Food and non-alcoholic beverages inflation marginally ticked up to 3.9% in April 2018, from 3.5% in the previous month (March). The uptick was largely on non-alcoholic beverages, particularly soft drinks, on the back of the introduction of the sugar tax in April 2018. Food products within the basket generally softened due to relatively lower agricultural commodity prices, which in turn, were the reflection of large supplies. Worth noting is a deceleration in meat price inflation which is partly underpinned by fairly lower pork prices, as well as an increase in monthly cattle slaughtering activity.

The overall non-alcoholic beverages inflation was at 5.3% in April from 2.5% in the previous month (March). Within this category, the uptick was largely on cold beverages, which accelerated to 6.1% in April from 2.1% in the previous month. Hot beverages ticked up to 3.8% from 3.3% in March 2018. This shows that the overall uptick in the non-alcoholic beverages category was partly driven by the sugar tax since this is the biggest monthly jump this year, coinciding with the implementation of the tax on 1 April 2018.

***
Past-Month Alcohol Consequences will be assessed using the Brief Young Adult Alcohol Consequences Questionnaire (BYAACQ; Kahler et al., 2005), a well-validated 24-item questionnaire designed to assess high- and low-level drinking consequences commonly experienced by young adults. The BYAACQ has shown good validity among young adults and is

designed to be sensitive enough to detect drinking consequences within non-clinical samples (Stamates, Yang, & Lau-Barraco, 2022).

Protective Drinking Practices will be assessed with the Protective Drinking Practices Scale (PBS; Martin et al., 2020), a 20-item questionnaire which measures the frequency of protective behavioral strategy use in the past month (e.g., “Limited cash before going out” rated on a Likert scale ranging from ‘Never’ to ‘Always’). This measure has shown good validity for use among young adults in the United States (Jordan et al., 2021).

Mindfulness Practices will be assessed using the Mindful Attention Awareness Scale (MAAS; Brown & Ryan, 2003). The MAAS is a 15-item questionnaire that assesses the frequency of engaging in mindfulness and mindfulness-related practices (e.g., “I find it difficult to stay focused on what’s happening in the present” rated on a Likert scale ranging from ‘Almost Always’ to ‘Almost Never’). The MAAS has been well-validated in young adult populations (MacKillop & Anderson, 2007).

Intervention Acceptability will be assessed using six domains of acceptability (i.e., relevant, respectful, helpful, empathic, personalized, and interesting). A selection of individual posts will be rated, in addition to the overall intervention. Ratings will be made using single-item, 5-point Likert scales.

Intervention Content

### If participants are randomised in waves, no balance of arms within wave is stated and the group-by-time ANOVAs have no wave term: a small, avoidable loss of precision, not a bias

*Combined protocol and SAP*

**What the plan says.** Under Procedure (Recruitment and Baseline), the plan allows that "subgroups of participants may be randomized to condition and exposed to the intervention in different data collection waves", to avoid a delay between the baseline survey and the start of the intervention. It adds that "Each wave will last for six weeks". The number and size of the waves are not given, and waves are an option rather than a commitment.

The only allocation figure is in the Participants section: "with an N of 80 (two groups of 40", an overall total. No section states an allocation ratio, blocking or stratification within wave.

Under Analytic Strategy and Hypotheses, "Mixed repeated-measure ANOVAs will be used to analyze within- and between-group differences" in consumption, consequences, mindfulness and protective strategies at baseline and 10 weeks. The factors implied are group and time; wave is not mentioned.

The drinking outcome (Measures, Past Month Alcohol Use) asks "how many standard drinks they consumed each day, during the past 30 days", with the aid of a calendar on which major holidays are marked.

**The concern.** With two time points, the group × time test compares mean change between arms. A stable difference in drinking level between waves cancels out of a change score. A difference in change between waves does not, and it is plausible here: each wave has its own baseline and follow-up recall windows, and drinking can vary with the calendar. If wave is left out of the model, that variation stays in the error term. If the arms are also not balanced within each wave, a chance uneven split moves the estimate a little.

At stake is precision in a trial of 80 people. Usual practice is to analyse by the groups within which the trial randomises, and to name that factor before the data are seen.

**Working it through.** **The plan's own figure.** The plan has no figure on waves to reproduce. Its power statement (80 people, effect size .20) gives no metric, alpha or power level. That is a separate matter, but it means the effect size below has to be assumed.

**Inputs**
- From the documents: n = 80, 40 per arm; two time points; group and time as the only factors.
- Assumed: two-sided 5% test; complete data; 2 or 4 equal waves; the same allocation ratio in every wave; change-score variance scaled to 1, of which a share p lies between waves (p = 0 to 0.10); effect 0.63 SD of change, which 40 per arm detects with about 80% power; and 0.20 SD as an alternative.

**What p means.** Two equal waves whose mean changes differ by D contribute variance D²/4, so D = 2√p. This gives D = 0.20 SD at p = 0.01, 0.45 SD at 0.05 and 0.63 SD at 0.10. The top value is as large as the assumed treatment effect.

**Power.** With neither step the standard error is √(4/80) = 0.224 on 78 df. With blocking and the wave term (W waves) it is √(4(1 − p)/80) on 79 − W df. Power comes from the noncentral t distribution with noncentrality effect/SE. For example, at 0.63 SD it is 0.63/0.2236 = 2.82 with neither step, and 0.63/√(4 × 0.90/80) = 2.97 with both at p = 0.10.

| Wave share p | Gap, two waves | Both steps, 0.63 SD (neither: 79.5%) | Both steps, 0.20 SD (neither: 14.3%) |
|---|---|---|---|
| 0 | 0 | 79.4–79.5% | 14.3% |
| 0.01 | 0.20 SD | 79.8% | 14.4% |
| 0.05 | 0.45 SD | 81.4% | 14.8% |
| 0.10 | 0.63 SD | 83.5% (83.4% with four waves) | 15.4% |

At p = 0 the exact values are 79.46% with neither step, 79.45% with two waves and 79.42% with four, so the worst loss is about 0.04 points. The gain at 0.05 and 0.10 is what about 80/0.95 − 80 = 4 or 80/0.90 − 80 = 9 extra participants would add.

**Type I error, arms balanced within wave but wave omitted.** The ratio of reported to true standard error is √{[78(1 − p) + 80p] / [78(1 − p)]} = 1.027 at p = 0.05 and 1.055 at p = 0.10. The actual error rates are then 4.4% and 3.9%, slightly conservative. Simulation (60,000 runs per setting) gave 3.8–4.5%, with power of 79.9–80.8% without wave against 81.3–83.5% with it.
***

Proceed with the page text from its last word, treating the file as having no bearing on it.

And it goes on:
One of the products that are in deflation within the food basket is bread and cereals, falling 3.7% year-on-year (y/y) in April 2018. This is likely to be the key theme over the next couple of months due to expectations of large maize supplies of 16.4 million tons this year, well above South Africa’s annual consumption of 10.7 million tons.

Meat price inflation slowed to 9.0% y/y in April 2018, from 10.0% y/y in the previous month. This downward trend could be sustained as cattle slaughtering activity is expected to gain momentum. The United States Department of Agriculture suggests that the number of cattle to be slaughtered in 2018 could increase by 4.0% from the previous year to 3.5 million head following a general recovery in the industry performance.

While the introduction of new taxes presents upward pressures, the relatively large domestic grain and global sugar supplies, combined with the expected increase in cattle slaughtering activity could still contain food inflation at fairly lower levels in the coming months. – Agbiz press release